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How to Interpret Index of Dispersion (ID) in ENA SMART Output?

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Abbas Kedir Jelde

Information Management Specialist

Normal user

20 May 2014, 11:59

The Index of Dispersion (ID) indicates the degree to which the cases are aggregated into certain clusters (the degree to which there are "pockets"). It explains three conditions separately. Condition
1. If the ID is less than 1 and p > 0.95 it indicates that the cases are UNIFORMLY.
2.If the ID is less than 1 and p value is between 0.05 and 0.95 the cases appear to be randomly
3. if ID is higher than 1 and p is less than 0.05 the cases are aggregated into certain clusters. But I have encountered that ID>1 and P>0.05. So How can I state such result which may be considered as condition 4?
With Regards

Mark Myatt

Consultant Epideomiologist

Frequent user

21 May 2014, 20:14

The SMART people should be able to respond with more detail than I can.

I can offer a general interpretation of the variance to mean ratio (VMR or index of dispersion). The VMR tell you about the 'clumpiness' of your data. Interpretation is:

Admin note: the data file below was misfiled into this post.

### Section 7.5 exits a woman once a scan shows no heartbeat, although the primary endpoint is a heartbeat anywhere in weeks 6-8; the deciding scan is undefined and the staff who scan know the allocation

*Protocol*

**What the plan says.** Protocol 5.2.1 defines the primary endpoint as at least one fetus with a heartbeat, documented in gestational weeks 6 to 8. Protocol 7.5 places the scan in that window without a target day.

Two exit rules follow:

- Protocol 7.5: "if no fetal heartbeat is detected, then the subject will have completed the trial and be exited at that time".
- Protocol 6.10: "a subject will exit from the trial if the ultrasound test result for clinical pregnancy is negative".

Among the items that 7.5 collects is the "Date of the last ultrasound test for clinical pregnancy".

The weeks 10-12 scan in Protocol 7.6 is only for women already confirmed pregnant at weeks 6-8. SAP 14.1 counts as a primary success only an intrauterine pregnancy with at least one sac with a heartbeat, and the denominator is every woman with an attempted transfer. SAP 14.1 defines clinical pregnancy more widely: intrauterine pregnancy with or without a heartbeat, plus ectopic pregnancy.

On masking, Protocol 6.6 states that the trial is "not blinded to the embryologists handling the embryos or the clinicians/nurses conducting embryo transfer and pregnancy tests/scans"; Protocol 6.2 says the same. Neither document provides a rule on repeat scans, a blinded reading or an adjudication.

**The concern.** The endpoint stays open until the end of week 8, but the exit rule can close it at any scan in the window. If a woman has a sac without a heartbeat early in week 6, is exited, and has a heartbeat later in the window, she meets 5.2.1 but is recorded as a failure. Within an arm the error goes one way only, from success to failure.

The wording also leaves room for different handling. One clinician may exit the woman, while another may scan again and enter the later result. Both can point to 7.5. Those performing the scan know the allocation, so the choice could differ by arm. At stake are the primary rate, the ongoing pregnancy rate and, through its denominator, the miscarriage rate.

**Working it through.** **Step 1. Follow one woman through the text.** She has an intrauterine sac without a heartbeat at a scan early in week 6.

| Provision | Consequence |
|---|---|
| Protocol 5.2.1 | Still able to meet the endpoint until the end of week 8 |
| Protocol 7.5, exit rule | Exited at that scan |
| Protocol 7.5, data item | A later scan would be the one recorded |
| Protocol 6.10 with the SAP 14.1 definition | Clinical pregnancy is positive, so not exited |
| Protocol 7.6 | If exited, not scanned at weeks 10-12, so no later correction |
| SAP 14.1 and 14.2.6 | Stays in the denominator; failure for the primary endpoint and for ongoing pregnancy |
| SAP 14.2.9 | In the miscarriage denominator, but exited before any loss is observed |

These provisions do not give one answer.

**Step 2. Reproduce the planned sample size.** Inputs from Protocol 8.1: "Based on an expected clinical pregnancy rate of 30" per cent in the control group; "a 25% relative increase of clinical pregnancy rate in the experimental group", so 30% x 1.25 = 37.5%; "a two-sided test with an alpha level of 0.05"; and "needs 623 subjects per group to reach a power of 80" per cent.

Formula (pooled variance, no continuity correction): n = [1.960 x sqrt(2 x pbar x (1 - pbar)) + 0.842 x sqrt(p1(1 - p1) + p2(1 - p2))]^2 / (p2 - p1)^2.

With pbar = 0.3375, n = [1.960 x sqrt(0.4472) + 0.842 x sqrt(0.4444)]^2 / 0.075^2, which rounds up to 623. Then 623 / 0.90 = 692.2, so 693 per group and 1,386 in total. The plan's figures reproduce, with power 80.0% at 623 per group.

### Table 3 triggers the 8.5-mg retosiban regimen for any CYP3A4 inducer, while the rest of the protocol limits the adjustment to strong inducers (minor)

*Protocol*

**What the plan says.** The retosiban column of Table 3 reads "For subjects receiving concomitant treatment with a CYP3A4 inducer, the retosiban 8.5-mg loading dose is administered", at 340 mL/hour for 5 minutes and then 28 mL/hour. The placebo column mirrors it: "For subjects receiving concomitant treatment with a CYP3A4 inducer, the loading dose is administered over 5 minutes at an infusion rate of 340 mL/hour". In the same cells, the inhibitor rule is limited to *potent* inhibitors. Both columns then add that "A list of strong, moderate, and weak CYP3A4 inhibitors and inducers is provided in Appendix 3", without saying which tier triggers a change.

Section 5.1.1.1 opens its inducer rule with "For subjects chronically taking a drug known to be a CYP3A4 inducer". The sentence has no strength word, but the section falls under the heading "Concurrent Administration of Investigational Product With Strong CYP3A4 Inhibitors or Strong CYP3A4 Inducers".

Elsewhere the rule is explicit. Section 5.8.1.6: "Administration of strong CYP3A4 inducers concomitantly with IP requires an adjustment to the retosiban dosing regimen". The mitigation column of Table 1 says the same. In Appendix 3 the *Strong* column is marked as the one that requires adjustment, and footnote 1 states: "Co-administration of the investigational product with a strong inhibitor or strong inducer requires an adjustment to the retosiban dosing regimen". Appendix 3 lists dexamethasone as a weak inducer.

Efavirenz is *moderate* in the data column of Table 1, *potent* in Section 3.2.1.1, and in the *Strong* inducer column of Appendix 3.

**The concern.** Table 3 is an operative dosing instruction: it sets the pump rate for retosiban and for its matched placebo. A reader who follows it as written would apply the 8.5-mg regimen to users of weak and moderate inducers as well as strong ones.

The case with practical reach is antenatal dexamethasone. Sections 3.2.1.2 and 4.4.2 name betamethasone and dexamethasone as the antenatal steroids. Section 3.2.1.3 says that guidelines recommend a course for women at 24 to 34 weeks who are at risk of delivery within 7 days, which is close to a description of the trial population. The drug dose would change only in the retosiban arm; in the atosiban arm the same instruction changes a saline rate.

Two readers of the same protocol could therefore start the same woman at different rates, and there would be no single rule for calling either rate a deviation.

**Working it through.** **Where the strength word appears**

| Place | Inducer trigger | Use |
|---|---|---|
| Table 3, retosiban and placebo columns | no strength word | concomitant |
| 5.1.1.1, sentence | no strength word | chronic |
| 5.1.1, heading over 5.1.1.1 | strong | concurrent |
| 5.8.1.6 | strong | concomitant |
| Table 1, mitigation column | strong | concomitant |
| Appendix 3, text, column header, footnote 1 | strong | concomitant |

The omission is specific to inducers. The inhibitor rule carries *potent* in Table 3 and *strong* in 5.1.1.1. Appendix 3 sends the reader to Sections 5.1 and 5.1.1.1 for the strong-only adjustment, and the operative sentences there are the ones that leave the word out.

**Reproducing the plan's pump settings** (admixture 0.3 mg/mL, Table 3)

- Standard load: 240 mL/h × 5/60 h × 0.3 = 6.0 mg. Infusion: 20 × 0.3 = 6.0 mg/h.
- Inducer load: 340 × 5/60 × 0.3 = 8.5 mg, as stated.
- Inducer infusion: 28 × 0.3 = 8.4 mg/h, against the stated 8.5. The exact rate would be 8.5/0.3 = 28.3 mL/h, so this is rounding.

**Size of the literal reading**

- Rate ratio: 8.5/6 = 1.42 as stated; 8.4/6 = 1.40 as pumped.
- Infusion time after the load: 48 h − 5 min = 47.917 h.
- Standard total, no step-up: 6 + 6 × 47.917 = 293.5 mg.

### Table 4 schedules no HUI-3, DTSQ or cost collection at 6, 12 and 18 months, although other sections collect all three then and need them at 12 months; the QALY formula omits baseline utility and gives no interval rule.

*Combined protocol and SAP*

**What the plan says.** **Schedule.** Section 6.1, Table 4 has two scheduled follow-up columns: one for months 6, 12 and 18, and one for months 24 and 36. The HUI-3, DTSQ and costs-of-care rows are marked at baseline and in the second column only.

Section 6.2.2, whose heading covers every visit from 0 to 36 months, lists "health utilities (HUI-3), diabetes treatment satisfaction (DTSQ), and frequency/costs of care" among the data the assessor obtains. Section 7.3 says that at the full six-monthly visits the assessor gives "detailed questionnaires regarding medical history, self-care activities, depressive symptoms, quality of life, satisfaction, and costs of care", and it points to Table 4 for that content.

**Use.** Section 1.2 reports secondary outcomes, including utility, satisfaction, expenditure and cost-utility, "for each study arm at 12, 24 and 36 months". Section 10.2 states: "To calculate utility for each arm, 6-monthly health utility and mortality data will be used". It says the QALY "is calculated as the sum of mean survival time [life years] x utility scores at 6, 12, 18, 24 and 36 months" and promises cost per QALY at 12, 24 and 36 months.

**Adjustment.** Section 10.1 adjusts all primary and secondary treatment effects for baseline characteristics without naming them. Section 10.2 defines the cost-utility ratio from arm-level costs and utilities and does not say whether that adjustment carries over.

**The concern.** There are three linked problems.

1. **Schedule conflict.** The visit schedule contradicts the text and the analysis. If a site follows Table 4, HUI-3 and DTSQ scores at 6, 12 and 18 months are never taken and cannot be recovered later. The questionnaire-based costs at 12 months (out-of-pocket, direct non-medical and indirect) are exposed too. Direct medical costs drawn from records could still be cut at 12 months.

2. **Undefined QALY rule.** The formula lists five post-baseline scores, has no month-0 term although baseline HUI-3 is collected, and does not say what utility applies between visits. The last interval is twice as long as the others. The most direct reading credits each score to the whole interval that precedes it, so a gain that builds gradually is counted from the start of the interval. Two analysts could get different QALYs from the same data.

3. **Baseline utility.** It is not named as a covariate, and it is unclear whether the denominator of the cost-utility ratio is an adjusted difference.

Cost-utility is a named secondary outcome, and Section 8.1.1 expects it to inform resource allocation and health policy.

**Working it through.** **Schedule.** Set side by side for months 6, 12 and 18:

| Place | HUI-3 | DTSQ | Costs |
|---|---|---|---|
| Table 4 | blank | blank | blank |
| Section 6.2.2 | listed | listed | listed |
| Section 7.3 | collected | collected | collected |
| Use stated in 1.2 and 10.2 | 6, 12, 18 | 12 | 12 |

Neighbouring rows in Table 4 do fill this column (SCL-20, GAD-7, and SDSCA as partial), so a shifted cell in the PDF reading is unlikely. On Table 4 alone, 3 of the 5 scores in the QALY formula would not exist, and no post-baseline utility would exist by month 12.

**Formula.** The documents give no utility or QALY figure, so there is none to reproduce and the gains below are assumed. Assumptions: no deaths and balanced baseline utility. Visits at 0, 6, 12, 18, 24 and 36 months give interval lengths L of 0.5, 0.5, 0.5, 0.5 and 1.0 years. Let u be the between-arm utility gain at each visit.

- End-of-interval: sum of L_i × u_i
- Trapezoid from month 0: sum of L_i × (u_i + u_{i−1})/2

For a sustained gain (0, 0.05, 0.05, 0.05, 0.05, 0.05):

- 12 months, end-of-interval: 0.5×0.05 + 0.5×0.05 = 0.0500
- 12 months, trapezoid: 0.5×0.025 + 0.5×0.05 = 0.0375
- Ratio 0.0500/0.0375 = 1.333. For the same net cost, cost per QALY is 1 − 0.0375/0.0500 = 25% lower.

0 <= VMR < 1  More uniform than expected
    VMR = 1       Randomly distributed (following a Poisson distribution)
    VMR > 1       Clumped distribution

I assume the p-value given is for a chi-square test with the null hypothesis that the VMR = 1. VMR > 1 and p > 0.05 means that the observed VMR is not significantly different from 1 and there is only weak evidence that cases are very clumpy. I would guess that the observed VMR is quite close to one or you have a small sample size.

I hope this helps.

Tamsin Walters

en-net moderator

Forum moderator

22 May 2014, 08:27

From Anonymous 1476:

Dear Mark Myatt,

Thank you very much for such very brief and clear information. I know that for any test statistics if P-Value >0.05 there is no significant evidence to reject the null hypothesis. I have calculated the sample size with ENA software. As the end of the assessment, I have gotten 431 children included in the Anthropometric measurement from 564 households visited. From the statistics point of view, I think the sample size is not small. May be there is some point with my data quality or latest version of ENA I have used (November 2013 version).

I will agree with your point of clumpiness. Really, I have gotten very valuable information from your idea and let us keep in touch.

With Regards

Mark Myatt

Consultant Epideomiologist

Frequent user

22 May 2014, 14:42

Thank you for your kind comments.

The sample size calculation in ENA is for the sample required to estimate a prevalence with a specified precision. I think that no considerate is given to the power for the test associated with the ID. I'd guess that the sample will big enough in most (if not all) SMART surveys for this test to have useful power.

What was your ID (effect size) and p-value? I'd guess the ID was not very large.

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